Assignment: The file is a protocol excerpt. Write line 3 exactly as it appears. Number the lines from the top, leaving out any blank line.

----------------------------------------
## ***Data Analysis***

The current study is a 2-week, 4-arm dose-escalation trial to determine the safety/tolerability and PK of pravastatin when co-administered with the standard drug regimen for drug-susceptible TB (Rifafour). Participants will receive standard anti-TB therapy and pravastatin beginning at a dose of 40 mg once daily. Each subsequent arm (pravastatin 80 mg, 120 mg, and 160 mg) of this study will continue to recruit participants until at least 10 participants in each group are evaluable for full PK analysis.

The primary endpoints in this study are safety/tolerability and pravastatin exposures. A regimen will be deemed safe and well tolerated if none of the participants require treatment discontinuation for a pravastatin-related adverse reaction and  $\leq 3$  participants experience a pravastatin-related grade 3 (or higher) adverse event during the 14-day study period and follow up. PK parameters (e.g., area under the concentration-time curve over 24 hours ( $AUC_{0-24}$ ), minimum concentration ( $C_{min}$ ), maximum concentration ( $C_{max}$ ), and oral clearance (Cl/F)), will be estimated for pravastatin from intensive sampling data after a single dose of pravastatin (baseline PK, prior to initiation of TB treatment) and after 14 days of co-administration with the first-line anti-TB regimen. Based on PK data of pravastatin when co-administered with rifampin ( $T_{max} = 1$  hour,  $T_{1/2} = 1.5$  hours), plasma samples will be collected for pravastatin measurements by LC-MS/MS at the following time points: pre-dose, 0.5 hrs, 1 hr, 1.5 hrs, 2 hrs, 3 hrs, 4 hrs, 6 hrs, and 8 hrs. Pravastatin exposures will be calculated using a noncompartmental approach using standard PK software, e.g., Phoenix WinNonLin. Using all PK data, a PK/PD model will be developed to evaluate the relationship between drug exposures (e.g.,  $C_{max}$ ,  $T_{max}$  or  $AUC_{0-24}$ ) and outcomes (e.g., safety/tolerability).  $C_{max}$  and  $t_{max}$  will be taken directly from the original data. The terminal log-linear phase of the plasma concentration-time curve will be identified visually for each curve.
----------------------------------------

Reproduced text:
The primary endpoints in this study are safety/tolerability and pravastatin exposures. A regimen will be deemed safe and well tolerated if none of the participants require treatment discontinuation for a pravastatin-related adverse reaction and  $\leq 3$  participants experience a pravastatin-related grade 3 (or higher) adverse event during the 14-day study period and follow up. PK parameters (e.g., area under the concentration-time curve over 24 hours ( $AUC_{0-24}$ ), minimum concentration ( $C_{min}$ ), maximum concentration ( $C_{max}$ ), and oral clearance (Cl/F)), will be estimated for pravastatin from intensive sampling data after a single dose of pravastatin (baseline PK, prior to initiation of TB treatment) and after 14 days of co-administration with the first-line anti-TB regimen. Based on PK data of pravastatin when co-administered with rifampin ( $T_{max} = 1$  hour,  $T_{1/2} = 1.5$  hours), plasma samples will be collected for pravastatin measurements by LC-MS/MS at the following time points: pre-dose, 0.5 hrs, 1 hr, 1.5 hrs, 2 hrs, 3 hrs, 4 hrs, 6 hrs, and 8 hrs. Pravastatin exposures will be calculated using a noncompartmental approach using standard PK software, e.g., Phoenix WinNonLin. Using all PK data, a PK/PD model will be developed to evaluate the relationship between drug exposures (e.g.,  $C_{max}$ ,  $T_{max}$  or  $AUC_{0-24}$ ) and outcomes (e.g., safety/tolerability).  $C_{max}$  and  $t_{max}$  will be taken directly from the original data. The terminal log-linear phase of the plasma concentration-time curve will be identified visually for each curve.